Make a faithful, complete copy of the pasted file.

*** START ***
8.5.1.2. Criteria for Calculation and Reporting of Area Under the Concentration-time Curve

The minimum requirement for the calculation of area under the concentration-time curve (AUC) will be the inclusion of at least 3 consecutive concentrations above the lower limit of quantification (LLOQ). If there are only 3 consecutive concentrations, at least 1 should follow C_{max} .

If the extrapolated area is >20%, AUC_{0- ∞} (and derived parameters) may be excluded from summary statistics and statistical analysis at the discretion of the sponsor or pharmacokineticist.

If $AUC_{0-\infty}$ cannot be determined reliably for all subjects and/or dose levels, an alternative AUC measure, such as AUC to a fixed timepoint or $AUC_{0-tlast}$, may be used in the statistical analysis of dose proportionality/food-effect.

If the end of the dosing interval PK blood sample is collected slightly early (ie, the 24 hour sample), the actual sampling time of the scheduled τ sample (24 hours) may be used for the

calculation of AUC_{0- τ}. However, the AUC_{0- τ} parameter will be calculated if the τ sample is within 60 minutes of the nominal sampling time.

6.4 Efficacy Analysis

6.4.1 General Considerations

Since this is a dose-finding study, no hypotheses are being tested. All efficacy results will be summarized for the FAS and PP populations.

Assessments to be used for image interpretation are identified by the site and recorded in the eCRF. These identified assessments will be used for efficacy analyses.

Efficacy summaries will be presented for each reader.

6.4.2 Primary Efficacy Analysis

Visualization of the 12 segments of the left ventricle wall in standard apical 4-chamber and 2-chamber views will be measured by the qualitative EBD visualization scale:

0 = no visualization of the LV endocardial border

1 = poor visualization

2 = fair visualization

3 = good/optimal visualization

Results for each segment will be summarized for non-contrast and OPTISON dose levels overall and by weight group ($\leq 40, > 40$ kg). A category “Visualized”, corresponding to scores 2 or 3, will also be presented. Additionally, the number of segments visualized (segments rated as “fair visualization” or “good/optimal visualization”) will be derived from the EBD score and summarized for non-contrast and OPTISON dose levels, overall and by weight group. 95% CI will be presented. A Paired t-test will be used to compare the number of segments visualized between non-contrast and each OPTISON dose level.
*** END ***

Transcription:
8.5.1.2. Criteria for Calculation and Reporting of Area Under the Concentration-time Curve

The minimum requirement for the calculation of area under the concentration-time curve (AUC) will be the inclusion of at least 3 consecutive concentrations above the lower limit of quantification (LLOQ). If there are only 3 consecutive concentrations, at least 1 should follow C_{max} .

If the extrapolated area is >20%, AUC_{0- ∞} (and derived parameters) may be excluded from summary statistics and statistical analysis at the discretion of the sponsor or pharmacokineticist.

If $AUC_{0-\infty}$ cannot be determined reliably for all subjects and/or dose levels, an alternative AUC measure, such as AUC to a fixed timepoint or $AUC_{0-tlast}$, may be used in the statistical analysis of dose proportionality/food-effect.

If the end of the dosing interval PK blood sample is collected slightly early (ie, the 24 hour sample), the actual sampling time of the scheduled τ sample (24 hours) may be used for the

calculation of AUC_{0- τ}. However, the AUC_{0- τ} parameter will be calculated if the τ sample is within 60 minutes of the nominal sampling time.

6.4 Efficacy Analysis

6.4.1 General Considerations

Since this is a dose-finding study, no hypotheses are being tested. All efficacy results will be summarized for the FAS and PP populations.

Assessments to be used for image interpretation are identified by the site and recorded in the eCRF. These identified assessments will be used for efficacy analyses.

Efficacy summaries will be presented for each reader.

6.4.2 Primary Efficacy Analysis

Visualization of the 12 segments of the left ventricle wall in standard apical 4-chamber and 2-chamber views will be measured by the qualitative EBD visualization scale:

0 = no visualization of the LV endocardial border

1 = poor visualization

2 = fair visualization

3 = good/optimal visualization

Results for each segment will be summarized for non-contrast and OPTISON dose levels overall and by weight group ($\leq 40, > 40$ kg). A category “Visualized”, corresponding to scores 2 or 3, will also be presented. Additionally, the number of segments visualized (segments rated as “fair visualization” or “good/optimal visualization”) will be derived from the EBD score and summarized for non-contrast and OPTISON dose levels, overall and by weight group. 95% CI will be presented. A Paired t-test will be used to compare the number of segments visualized between non-contrast and each OPTISON dose level.